1. JimboSmith Silver badge

          Re: It's a bank, of course it's not free money

          During lockdown I was supporting my parents and not living at home. My energy supplier was still taking the same direct debit every month for both the Gas and the Electricity. When I eventually got home and through the mountain of post there were letters from said energy company. They were demanding a meter reading over several letters and telling me that if my account is underpaid they could in certain circumstances demand the entire amount owing immediately.

          However having done meter readings they were way off in the wrong direction and I had significantly overpaid. I called up and quoted the readings which the woman on the other end said didn’t sound right. I explained that I hadn’t been at home for x months and the weather had been exceptionally mild. So that explained the lower than expected readings but I’d send pictures if needed. She said that I was significantly in credit and needed no further payment. Regarding that overpayment I said I could in certain circumstances demand the entire amount owing to me immediately.

          She said she’d send it to another department and they would be in touch about the cash owed. After a couple of weeks they refunded me minus that months payment.

          1. David Nash

            Re: It's a bank, of course it's not free money

            "in certain circumstances demand the entire amount owing to me immediately."

            I believe in the UK this is almost any circumstances. Provided the credit balance is in excess of what's needed (or estimated) to cover the expected usage, they have to give it back to you.

      4. jmch Silver badge
        Happy

        Re: It's a bank, of course it's not free money

        "... people can still believe that, just because there's a bank error, it's party time."

        I blame Monopoly!

    2. heyrick Silver badge

      Re: It's a bank, of course it's not free money

      Doesn't work like that. The cash machine debits the account and then prepares the cash, so a power cut means you're triply screwed (no cash and no cash and no evidence to show you didn't get the cash).

      Ask me how I know... Grrr...

      1. 43300 Silver badge

        Re: It's a bank, of course it's not free money

        I didn't know that for a fact, but had always assume that is how it would work. This is banks we are talking about - their systems are ALWAYS designed to favour them in every situation imaginable!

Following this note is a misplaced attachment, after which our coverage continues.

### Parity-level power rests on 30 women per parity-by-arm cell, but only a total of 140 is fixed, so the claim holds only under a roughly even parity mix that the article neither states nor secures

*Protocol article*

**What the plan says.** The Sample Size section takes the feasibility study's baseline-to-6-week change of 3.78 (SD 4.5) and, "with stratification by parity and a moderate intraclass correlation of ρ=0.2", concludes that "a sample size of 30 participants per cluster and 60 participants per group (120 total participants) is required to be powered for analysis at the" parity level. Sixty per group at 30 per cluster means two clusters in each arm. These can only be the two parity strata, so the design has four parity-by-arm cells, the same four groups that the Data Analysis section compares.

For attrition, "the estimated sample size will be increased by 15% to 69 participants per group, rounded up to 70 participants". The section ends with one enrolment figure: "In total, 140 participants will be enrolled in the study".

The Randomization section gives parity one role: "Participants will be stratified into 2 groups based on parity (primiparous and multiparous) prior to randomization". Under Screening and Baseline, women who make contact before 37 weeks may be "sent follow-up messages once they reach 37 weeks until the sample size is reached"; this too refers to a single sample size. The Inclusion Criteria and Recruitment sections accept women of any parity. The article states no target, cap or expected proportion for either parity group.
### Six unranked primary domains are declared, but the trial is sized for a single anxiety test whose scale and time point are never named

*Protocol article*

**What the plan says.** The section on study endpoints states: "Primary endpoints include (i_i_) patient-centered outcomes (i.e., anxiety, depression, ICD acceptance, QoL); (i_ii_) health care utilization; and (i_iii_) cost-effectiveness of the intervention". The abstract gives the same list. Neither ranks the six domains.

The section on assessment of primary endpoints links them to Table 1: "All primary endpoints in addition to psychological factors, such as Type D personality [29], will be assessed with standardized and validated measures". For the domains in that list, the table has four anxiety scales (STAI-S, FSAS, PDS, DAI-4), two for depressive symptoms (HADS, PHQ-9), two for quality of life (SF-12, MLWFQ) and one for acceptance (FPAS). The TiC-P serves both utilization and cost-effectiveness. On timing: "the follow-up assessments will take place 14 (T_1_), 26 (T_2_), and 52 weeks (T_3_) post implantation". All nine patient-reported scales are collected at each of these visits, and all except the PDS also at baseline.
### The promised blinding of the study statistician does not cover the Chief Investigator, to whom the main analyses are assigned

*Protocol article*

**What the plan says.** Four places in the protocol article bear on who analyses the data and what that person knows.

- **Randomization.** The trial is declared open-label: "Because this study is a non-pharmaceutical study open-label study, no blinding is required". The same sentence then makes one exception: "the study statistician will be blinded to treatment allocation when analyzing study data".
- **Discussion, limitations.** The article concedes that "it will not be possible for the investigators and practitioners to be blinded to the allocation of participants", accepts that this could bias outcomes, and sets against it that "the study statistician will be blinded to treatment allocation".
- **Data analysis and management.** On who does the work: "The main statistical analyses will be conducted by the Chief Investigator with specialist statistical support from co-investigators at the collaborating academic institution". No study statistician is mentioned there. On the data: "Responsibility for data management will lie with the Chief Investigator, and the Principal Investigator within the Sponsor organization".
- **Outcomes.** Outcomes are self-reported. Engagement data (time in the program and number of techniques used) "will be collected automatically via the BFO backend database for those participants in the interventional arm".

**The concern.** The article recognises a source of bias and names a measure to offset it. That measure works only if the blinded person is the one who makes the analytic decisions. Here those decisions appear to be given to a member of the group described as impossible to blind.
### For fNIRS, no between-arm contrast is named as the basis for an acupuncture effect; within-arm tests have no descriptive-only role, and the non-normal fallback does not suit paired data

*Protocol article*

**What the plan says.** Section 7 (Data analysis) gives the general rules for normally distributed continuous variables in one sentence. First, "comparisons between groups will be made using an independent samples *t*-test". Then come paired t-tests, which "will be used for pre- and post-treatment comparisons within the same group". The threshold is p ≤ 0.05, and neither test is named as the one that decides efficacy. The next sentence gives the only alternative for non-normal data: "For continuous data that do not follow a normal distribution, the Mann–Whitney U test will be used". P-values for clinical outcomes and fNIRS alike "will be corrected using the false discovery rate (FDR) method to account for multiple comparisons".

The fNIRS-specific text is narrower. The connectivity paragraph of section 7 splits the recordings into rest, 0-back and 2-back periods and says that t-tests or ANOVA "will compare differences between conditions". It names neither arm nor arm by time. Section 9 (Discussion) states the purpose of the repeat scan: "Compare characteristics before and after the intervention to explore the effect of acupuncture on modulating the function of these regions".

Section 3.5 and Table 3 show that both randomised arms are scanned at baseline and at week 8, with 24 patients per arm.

1. Spazturtle Silver badge

          Re: It's a bank, of course it's not free money

          They have an internal printer in them that prints out a log, that spool will be changed when they refill the cash machine and be sent of to be scanned so they can verify all the transactions. So if the ATM doesn't give you your money then your account should eventually be refunded.

      2. Phil O'Sophical Silver badge

        Re: It's a bank, of course it's not free money

        A friend once asked a cash machine for £200, it whirred and clicked and then said that it only had £160 left, and would that be OK. He pressed confirm, took his £160, but when he got his statement saw that the originally requested £200 had been debited.

        The bank flatly denied that it was possible, but he had the receipt showing the £160 issued, and insisted they check the transaction references. He got his £40 back.

      3. Anonymous Coward
        Anonymous Coward

        Re: It's a bank, of course it's not free money

        You *should* end up ok if the machine doesn't dispense the cash. At some point (daily? weekly) the bank will balance the machine. They start that interval with $x in the ATM, their records say it dispensed $y, if the money remaining in the machine doesn't equal $x-$y, they have a discrepancy to resolve.

        Worked out for me once. The old ATMs in my area used to shoot the bills out of a slot an into a shallow pocket in the machine. One Friday afternoon, I stopped at the ATM to withdraw $60 (enough for a poor college student to have an ok weekend). The machine spit out two $20 bills, then paused (perhaps changing which cartridge it was using).

        Not realizing there was more cash to come, I reached in to grab the bills. Right as I did so, the last $20 flew out, hit my thumb, and bounced directly back into the ATM. The door over the cash slot snapped shut and the receipt printed out.

        Transaction said complete, my receipt said $60, I figured I was screwed out of the cash.

        Monday afternoon, I walked into the bank and explained what happened to a teller. The teller referred me to a banker. When I told him the story he chuckled, stood up and yelled over his cubicle wall "hey Fred, I found out where that $20 came from".

        Truns out that ATM had a "bucket" to catch bills when things go wrong. That morning, their machine was out of balance by $20, and there was $20 in the bucket.

        Said $20, sealed in an envelope, was shortly handed off to me.

        (Wells Fargo, before they turned greedy).

      4. David Nash

        Re: It's a bank, of course it's not free money

        Surely these things use distributed transactional processing. All or nothing.

        1. heyrick Silver badge

          Re: It's a bank, of course it's not free money

          There's always likely to be a moment between authorising the transaction and the cash arriving. Yes, it would be fairer to count the cash, give it, and then mark it as deducted. But that might mean that if the fault happens at exactly that moment (god forbid they hook up a UPS to it), the bank might lose.